McCormack's rocky first day as acting PM

Whether or not Michael McCormack believes in a budget Santa Claus threatened to turn his first day as acting prime minister from nice to naughty.

Michael McCormack will be acting PM this week for the first time since becoming Nationals leader.

Michael McCormack will be acting PM this week for the first time since becoming Nationals leader.

The Nationals leader endured a tough start in the job after telling the Daily Telegraph that Treasurer Scott Morrison would play Santa by announcing "goodies" in next month's budget.

But Mr Morrison emphatically extinguished the prospect of Christmas in May, laughing off his comparison to Father Christmas.

He instead wanted to talk up the government's fiscal responsibility after declaring "I'm not Santa Claus".

Mr McCormack repeatedly refused to admit he was wrong following the treasurer's rebuke, saying he had no regrets about being enthusiastic about the budget.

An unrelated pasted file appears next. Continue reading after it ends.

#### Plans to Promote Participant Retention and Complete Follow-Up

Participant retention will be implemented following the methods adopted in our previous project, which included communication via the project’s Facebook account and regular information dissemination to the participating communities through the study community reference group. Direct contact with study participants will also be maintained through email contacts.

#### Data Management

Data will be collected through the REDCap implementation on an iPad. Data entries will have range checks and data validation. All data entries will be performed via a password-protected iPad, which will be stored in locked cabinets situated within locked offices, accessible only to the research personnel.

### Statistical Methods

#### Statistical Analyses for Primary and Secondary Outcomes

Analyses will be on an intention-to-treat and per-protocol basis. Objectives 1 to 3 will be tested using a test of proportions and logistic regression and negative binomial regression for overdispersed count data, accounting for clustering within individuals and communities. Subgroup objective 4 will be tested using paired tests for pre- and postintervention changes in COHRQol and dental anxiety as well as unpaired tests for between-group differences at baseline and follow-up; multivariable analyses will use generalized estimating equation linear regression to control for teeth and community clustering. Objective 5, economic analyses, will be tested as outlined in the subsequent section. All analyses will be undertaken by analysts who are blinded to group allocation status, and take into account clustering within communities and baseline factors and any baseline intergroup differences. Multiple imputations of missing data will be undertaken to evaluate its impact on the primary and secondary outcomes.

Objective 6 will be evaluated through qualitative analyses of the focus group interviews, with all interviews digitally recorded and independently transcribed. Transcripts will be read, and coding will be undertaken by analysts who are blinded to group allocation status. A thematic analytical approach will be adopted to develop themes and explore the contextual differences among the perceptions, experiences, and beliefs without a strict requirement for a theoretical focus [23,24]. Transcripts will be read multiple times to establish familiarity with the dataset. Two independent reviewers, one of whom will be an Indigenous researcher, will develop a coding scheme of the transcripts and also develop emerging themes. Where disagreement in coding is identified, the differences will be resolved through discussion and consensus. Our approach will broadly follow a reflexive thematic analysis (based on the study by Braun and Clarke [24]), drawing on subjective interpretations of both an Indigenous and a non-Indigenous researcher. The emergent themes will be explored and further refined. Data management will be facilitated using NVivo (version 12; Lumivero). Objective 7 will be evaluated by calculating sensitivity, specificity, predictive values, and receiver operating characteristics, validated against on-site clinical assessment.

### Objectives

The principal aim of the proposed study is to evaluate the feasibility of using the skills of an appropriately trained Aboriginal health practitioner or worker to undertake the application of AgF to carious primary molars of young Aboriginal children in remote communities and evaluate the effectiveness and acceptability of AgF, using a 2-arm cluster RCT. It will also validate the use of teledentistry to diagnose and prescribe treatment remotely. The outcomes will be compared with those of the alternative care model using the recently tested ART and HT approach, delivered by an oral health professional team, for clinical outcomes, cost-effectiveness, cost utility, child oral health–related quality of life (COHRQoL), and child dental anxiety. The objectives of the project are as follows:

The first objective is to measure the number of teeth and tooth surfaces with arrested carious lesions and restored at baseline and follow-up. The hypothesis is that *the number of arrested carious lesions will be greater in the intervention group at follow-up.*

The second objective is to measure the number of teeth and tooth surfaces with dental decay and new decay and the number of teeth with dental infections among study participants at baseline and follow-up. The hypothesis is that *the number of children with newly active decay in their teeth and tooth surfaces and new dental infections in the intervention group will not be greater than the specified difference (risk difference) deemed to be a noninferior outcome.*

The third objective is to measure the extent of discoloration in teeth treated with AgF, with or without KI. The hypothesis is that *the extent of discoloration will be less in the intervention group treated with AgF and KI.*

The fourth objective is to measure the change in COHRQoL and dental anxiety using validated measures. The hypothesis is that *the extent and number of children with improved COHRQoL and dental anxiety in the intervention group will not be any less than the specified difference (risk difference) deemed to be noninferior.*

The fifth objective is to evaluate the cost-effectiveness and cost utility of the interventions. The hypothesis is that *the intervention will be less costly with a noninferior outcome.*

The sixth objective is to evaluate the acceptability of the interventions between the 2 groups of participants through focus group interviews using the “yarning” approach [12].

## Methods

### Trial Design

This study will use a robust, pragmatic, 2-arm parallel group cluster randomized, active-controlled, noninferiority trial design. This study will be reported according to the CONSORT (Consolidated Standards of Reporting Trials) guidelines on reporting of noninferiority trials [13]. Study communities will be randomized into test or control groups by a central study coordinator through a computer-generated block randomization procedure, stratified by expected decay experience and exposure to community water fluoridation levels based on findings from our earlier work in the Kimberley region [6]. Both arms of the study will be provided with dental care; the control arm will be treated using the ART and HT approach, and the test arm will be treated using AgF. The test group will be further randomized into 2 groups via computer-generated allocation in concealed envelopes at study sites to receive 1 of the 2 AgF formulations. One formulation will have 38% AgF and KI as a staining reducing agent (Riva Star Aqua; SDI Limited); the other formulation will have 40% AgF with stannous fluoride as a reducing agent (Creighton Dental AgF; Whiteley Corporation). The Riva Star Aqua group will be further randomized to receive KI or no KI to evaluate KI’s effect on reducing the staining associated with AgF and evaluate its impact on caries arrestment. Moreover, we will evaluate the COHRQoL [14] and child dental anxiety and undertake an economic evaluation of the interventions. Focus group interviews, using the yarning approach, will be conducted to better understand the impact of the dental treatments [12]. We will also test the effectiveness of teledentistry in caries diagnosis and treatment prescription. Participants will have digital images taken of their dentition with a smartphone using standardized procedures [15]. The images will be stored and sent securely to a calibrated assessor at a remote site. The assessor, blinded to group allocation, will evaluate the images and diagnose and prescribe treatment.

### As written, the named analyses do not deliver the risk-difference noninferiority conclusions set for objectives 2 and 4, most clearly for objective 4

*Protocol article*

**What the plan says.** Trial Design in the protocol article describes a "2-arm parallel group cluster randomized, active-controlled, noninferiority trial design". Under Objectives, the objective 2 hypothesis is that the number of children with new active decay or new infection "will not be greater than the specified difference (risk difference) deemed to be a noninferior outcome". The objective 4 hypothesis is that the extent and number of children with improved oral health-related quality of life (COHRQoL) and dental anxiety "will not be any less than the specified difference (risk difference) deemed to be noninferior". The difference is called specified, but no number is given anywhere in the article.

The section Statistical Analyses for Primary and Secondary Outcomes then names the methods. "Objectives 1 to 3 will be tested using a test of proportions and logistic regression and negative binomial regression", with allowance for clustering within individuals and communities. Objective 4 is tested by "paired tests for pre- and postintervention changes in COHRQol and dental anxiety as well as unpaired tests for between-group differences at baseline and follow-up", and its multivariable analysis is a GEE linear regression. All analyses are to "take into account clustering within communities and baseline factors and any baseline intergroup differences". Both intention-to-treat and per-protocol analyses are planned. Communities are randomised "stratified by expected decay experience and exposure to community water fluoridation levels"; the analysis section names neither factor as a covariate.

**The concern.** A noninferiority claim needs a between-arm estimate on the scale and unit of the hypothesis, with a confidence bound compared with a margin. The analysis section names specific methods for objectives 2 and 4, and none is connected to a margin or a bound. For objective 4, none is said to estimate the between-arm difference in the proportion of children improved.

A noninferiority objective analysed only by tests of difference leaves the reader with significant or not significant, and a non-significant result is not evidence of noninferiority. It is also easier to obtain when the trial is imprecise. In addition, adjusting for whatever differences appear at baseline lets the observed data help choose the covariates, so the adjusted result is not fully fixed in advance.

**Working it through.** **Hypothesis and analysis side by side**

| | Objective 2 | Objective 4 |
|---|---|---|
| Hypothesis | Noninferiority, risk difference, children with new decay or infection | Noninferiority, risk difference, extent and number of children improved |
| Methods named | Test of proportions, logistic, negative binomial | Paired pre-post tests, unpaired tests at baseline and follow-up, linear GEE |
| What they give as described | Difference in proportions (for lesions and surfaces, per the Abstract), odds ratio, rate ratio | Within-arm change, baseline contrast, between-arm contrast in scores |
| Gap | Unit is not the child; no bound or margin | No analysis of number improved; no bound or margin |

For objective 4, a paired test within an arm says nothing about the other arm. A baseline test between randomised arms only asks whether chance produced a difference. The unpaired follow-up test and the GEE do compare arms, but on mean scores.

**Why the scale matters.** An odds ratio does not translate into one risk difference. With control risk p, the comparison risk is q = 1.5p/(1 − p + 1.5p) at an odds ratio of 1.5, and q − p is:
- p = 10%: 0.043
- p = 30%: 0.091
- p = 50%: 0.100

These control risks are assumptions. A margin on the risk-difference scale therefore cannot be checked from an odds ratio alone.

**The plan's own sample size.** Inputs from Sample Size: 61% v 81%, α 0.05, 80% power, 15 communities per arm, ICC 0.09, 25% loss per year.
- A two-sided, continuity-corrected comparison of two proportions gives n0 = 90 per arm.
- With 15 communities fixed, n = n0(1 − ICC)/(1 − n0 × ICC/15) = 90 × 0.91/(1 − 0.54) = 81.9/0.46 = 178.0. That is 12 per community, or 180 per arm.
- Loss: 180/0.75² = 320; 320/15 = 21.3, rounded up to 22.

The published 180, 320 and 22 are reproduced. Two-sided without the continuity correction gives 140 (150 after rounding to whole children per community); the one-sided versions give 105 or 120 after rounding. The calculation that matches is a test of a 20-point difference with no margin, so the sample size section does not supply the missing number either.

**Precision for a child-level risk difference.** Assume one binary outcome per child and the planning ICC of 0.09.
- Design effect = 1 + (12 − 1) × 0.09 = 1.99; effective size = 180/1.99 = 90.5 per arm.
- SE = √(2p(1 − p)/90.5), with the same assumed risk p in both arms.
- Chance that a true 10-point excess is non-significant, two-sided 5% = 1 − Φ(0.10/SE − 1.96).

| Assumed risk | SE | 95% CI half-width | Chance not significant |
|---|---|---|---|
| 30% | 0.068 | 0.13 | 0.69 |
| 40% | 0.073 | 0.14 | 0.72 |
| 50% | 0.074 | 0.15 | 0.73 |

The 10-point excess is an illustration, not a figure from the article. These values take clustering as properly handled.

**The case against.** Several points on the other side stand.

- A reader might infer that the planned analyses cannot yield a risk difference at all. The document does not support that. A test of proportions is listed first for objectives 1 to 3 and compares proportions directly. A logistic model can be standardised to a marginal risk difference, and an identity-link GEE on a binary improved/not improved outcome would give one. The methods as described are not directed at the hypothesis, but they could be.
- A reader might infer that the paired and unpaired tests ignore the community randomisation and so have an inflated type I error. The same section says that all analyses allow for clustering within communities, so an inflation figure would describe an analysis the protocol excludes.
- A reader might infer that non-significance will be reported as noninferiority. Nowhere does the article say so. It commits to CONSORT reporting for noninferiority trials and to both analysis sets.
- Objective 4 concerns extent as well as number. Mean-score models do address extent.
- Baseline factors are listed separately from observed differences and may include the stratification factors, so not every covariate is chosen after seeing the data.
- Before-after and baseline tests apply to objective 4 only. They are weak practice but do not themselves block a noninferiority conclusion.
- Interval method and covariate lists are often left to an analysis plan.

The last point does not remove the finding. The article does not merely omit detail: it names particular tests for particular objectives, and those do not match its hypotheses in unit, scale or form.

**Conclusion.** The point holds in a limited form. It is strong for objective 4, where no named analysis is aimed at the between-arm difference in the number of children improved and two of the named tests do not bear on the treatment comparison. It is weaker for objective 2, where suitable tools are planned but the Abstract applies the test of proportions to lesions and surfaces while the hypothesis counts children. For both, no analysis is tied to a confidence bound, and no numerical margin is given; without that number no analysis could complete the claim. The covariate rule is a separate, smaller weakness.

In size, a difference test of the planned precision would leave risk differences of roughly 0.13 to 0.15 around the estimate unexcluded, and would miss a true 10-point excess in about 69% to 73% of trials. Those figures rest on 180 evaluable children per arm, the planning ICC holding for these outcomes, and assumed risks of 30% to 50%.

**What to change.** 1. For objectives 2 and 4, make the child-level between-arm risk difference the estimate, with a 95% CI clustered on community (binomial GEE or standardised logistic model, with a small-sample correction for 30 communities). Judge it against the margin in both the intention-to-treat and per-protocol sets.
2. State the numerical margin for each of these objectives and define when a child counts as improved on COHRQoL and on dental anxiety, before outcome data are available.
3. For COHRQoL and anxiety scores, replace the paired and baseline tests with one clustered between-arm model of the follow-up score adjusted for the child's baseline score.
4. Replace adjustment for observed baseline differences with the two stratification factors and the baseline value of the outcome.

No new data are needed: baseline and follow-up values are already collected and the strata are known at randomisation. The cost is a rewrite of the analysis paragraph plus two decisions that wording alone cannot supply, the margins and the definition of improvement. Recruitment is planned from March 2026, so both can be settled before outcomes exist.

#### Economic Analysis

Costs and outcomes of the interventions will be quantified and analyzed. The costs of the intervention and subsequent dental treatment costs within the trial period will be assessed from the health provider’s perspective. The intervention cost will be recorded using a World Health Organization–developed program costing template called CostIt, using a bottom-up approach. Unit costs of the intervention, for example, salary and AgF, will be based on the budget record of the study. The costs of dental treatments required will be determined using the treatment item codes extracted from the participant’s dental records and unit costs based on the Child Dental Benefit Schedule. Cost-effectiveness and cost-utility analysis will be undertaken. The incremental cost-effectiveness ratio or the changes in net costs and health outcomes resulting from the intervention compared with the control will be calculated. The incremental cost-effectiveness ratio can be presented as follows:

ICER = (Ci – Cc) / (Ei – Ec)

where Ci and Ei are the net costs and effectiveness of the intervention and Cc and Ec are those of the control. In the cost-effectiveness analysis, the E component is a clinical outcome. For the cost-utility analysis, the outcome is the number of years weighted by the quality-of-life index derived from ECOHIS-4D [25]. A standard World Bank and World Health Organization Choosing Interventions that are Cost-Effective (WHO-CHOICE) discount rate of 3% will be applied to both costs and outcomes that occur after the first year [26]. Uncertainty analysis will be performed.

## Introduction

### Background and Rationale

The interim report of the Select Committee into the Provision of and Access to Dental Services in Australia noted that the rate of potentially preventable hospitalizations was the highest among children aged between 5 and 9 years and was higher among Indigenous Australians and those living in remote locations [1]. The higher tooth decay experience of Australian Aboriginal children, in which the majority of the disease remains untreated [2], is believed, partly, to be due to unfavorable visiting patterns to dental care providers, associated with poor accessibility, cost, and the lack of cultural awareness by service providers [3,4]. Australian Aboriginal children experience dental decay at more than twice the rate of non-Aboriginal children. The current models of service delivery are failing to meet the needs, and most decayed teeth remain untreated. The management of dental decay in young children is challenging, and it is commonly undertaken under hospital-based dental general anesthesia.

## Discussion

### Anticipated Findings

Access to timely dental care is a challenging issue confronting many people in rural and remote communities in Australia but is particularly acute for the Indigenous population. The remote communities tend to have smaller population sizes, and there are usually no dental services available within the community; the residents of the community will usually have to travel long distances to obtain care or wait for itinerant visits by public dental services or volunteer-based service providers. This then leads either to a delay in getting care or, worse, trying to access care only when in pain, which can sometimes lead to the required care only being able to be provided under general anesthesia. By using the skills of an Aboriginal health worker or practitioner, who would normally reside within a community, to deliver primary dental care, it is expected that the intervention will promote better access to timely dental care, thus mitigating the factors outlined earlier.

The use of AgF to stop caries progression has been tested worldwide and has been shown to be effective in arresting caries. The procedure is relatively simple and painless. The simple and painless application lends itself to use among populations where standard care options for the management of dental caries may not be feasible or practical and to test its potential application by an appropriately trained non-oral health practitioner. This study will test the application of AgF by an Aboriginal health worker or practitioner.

"Scott Morrison says it's not going to be a Santa Claus budget and to that end, I agree it's going to be an economically sound and fiscally responsible budget and I agree with him in that regard," he told 2GB.

"At the end of the day it's also going to be a good infrastructure budget."

The two men spoke on Tuesday, but the acting prime minister later insisted the festive analogy had not tarnished his first day living his childhood dream of leading the nation.

"I've already spoken to Scott Morrison and he is looking forward to the budget too," Mr McCormack told reporters in Mildura.

He also suggested the federal government will pay off its $523 billion debt by 2021, the year previously targeted for turning the budget deficit into a surplus.

After starting his 10-day stint as acting prime minister in regional Victoria, Mr McCormack will continue hitting country areas with his Nationals colleagues.

Mr McCormack will address the National Press Club in Canberra on Thursday in a speech focusing on job creation in regional Australia and improving connectivity between cities and regional areas.

"I don't intend to lay low," he said.

He's made a largely unspectacular start to life as deputy prime minister after winning the support of the partyroom following the political storm which led to Barnaby Joyce's resignation.

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